Marginalization of Japanese Peruvian Immigrants

PeruvianJapanese

A review of You Can’t Go Home Again: Japanese Peruvian Immigrants and the Struggle for Integration and Identity in the Japanese Homeland, by ROBERT STEVEN MOOREHEAD.

Robert Steven Moorehead’s dissertation explores the marginalization of Japanese Peruvian immigrants in Japan through an ethnographic study of Shiroyama Elementary School, a public elementary school, and kenju, a nearby local public housing complex, in central Japan. Most studies tend to focus on the experiences of the larger population of Brazilian Nikkeijin (Japanese descendants) in Japan. This study helps to fill a gap in immigration scholarship through its focus on Peruvian Nikkeijin immigrant incorporation in Japan via the lenses of school remedial education and local community. The work’s intellectual genealogy follows scholars such as Jeffrey Lesser, Daniel Touro Linger, Joshu Hotaka Roth, Takeyuki Tsuda, and Keiko Yamanaka writing mostly on the Brazilian Nikkeijin immigrant experience in Japan, Ayumi Takenaka on Peruvian Nikkeijin, and other notables, including John Lie and Hiroshi Komai, on implications for Japanese ethnicity, nationality, and citizenship. Moorehead analyzes the efforts of Peruvian parents both to settle permanently in Japan and to instill a Peruvian ethnic identity in their children. The dissertation offers insights into Japanese immigration policy, explores how schools reproduce inequality and reveal relationships between structure and agency in immigrant identity formation, and examines Peruvian efforts to integrate into the local community.

Chapter 1 begins with a narrative about the ambivalent identity of Peruvian Nikkeijin and how they are excluded in both Peru and Japan. It discusses several phenomena, including the racialization of Peruvian Nikkeijin in Peru as “Chinos” (Chinese) (p. 7), the sites of analysis, community demographics, Japanese migration to Peru, and the role of the Japanese state and Nikkeijin ethnic associations in sustaining a Nikkei identity in Peru. The chapter also analyzes how the 1990 Immigration Control and Refugee Recognition Act has facilitated Nikkeijin emigration to Japan as a “back door” for unskilled labor. Moorehead notes the similarities between the Brazilian and Peruvian Nikkeijin experiences of “ethnic denial” in Japan, but argues that in contrast to Brazilians who may strengthen their ties to Brazil, the Peruvian experience of exclusion in Peru mitigates their identification (p. 16). He goes on to address foreign identity stigmatization, social and economic marginalization, school as a path to incorporation, and specialized terminology.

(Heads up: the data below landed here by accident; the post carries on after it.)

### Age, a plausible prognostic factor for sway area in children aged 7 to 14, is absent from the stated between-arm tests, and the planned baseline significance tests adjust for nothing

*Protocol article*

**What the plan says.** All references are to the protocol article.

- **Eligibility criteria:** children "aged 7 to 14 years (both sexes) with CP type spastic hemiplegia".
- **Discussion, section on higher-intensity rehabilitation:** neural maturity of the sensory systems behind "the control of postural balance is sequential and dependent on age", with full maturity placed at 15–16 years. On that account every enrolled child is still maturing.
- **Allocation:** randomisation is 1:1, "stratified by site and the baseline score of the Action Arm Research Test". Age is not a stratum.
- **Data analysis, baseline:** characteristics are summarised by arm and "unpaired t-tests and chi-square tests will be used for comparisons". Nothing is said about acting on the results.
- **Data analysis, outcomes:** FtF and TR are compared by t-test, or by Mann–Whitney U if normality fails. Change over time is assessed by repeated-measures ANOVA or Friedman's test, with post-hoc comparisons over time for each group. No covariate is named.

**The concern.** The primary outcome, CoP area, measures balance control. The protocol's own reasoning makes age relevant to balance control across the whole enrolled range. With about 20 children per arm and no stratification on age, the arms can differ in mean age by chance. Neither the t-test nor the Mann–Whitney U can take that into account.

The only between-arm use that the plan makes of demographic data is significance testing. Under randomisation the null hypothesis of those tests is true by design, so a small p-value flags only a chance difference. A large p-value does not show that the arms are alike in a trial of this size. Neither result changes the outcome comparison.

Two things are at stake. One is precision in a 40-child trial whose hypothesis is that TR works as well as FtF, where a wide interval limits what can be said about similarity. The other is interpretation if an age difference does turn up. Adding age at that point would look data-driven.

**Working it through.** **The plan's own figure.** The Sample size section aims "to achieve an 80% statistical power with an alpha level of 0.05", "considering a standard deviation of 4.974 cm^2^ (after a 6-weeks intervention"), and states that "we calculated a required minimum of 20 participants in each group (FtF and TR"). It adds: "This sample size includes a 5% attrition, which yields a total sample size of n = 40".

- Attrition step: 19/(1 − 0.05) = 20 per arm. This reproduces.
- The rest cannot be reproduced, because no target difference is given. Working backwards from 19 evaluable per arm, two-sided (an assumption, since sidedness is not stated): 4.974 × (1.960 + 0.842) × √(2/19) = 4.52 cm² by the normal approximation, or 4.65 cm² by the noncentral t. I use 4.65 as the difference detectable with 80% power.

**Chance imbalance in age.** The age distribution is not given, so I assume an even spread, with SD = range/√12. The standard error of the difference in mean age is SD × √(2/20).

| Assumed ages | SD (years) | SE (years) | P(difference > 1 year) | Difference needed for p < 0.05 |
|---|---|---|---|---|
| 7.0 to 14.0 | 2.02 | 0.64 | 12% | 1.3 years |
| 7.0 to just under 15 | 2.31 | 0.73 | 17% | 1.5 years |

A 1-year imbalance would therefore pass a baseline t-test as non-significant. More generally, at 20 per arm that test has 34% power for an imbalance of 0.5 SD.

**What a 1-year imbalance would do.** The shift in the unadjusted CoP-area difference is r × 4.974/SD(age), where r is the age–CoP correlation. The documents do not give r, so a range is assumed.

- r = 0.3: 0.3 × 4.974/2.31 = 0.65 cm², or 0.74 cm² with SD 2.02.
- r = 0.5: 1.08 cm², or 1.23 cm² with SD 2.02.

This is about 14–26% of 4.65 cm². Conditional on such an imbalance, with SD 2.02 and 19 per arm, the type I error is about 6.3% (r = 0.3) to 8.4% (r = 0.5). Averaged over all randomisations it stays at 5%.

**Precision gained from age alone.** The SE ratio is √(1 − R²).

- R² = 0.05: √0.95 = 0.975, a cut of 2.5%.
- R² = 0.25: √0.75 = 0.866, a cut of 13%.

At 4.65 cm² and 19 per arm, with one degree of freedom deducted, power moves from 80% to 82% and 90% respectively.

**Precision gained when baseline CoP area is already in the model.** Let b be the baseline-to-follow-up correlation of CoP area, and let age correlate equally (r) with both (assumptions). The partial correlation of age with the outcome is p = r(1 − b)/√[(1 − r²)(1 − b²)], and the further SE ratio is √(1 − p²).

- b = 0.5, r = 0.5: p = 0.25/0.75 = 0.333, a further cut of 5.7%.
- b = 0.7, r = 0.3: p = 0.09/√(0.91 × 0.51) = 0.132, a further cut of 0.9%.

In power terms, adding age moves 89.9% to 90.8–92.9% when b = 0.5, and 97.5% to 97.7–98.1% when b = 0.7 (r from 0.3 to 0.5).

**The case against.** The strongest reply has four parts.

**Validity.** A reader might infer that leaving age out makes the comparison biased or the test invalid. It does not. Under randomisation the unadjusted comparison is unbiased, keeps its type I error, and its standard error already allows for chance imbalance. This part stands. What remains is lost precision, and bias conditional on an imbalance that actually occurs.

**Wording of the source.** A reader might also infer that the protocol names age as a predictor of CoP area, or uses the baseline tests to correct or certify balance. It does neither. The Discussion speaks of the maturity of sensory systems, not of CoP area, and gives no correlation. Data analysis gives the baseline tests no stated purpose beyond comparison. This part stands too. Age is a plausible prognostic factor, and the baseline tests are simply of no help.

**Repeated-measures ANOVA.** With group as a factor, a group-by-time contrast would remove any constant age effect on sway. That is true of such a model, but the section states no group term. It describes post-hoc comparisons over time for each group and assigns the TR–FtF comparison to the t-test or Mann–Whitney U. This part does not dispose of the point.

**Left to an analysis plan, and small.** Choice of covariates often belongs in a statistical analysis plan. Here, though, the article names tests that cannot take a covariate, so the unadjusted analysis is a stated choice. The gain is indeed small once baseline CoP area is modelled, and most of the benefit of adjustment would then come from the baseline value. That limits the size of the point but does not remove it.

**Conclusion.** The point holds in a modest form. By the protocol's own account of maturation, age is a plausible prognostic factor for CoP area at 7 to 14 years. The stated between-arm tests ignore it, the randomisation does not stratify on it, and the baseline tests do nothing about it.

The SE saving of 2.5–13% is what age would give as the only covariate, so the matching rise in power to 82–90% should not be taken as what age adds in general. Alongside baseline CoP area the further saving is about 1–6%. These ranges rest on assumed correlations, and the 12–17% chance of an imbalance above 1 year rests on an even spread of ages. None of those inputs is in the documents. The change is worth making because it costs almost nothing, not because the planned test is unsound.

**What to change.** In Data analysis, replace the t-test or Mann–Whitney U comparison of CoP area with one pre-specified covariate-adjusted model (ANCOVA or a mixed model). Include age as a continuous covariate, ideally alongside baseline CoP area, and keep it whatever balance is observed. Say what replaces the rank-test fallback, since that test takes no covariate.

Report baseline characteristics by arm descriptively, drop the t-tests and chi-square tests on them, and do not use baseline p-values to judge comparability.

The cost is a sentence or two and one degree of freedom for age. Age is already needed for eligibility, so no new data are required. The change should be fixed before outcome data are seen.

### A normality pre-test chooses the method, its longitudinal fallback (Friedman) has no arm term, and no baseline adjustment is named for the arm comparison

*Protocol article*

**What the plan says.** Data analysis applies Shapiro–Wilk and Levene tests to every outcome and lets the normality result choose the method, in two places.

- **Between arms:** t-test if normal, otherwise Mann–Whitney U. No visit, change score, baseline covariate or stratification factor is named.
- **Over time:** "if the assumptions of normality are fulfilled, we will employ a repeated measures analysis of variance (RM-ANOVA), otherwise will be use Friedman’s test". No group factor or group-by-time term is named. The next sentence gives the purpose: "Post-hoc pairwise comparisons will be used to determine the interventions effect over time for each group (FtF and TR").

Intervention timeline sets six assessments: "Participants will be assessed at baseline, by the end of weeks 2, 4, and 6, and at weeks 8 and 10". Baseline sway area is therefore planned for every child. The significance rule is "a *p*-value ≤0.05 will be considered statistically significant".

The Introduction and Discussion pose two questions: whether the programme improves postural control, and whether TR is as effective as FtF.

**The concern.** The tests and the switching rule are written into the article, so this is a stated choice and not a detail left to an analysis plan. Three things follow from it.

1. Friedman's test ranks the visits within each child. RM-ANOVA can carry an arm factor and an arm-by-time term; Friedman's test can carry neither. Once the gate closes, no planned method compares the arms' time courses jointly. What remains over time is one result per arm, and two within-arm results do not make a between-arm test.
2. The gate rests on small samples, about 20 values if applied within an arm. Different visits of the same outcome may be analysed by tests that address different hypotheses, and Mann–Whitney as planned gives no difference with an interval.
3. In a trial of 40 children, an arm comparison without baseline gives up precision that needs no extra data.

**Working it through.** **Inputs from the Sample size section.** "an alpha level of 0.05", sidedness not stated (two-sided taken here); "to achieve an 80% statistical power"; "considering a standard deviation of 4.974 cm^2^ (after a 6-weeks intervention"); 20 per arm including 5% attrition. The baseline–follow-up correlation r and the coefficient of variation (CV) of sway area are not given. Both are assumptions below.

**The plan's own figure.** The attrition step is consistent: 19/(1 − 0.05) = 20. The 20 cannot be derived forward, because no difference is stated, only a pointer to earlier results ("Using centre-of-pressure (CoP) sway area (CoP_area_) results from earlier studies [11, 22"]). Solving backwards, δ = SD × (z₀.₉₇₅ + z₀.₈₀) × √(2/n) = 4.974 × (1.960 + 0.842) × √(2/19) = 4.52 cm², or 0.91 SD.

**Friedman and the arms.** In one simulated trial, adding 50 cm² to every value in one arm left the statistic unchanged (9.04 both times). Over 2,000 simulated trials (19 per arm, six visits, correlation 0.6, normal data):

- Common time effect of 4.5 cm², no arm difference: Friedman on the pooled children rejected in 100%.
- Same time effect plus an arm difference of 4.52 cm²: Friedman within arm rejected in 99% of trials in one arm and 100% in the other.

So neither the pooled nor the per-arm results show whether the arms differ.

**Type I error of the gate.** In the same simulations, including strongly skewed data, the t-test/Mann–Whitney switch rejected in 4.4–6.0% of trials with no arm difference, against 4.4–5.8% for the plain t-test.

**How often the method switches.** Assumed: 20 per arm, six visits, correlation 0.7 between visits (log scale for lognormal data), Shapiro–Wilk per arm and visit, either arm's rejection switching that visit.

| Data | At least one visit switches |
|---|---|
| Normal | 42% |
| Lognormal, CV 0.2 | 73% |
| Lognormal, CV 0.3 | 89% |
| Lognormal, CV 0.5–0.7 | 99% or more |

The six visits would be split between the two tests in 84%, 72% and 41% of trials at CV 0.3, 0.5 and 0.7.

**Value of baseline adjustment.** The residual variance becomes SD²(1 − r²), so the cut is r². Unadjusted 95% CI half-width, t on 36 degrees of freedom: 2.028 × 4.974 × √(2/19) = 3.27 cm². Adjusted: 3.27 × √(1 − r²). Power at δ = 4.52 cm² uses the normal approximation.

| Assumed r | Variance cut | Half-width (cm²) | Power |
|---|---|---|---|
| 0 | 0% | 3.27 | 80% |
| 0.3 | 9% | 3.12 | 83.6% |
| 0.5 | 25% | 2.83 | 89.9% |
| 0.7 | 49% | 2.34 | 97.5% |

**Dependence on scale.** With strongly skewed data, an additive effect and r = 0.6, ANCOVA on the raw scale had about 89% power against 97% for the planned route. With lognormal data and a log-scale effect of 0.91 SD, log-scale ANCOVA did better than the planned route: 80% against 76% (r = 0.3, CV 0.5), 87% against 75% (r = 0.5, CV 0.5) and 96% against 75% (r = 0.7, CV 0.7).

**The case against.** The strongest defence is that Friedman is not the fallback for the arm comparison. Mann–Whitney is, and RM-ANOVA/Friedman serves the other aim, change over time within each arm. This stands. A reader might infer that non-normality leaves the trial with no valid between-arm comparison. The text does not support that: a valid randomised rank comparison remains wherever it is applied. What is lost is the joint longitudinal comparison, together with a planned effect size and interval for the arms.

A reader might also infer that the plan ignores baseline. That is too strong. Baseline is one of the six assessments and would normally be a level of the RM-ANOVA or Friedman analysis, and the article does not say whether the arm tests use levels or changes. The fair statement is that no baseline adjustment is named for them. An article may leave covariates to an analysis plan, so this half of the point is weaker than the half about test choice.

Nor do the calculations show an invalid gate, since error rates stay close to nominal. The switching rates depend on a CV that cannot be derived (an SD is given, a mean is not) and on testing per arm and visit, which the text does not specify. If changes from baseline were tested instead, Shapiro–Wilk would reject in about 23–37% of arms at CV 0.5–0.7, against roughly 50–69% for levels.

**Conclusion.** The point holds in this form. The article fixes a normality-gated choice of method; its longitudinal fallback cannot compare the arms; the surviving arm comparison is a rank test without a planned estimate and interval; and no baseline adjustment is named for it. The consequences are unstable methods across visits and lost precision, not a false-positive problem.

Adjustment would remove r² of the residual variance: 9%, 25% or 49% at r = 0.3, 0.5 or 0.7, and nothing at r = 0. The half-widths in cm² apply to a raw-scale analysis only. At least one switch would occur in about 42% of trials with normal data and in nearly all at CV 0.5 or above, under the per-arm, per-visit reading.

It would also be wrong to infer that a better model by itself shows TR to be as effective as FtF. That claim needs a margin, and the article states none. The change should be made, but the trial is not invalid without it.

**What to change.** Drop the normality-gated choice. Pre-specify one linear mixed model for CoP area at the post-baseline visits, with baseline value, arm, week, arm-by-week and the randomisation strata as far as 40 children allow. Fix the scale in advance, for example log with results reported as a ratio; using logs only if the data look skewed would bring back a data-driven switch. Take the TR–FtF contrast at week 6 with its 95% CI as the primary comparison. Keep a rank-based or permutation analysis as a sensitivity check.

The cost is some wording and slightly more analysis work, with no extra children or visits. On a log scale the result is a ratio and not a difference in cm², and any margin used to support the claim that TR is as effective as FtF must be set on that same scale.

Chapter 2 introduces the school and kenju and explains the methodology, research setting, and Moorehead’s balancing of school obligations and research.  He describes how his status as a Fulbright Fellow and a trilingual American (Spanish, Japanese, and English) helped him gain access to the school and local community through his local adviser. The chapter discusses his rapport building with teachers, administrators, and community members through translating, interpreting, tutoring, assisting remedial and homeroom classes, and interacting with parents. Moorehead also references the gathering of data beyond the school via school ties and how this allowed him to triangulate his findings from multiple sources and avoid the “ethnographic fallacy” (p. 42).

The third chapter explores key issues in the incorporation of Peruvian and other foreign children into Shiroyama Elementary and other public schools in Japan. Moorehead identifies Japanese teachers’ lack of training and experience with foreign children, the role of the school’s Amigos room (remedial education) in warehousing Peruvian students (p. 84), and the language counselor as critical components. He points out that education is not compulsory for foreign children in Japan and argues that the combined impact of the Japanese educational principles of “egalitarianism” and “coordinated communalism” (p. 65), teachers’ tendencies to treat structural challenges as individual problems, and Shiroyama Elementary’s lack of remedial Japanese language programs limit incorporation. Moorehead also observes that Shiroyama’s teachers don’t make reference to tabunka kyōsei or multiculturalism, but rather focus on assimilation (p. 73).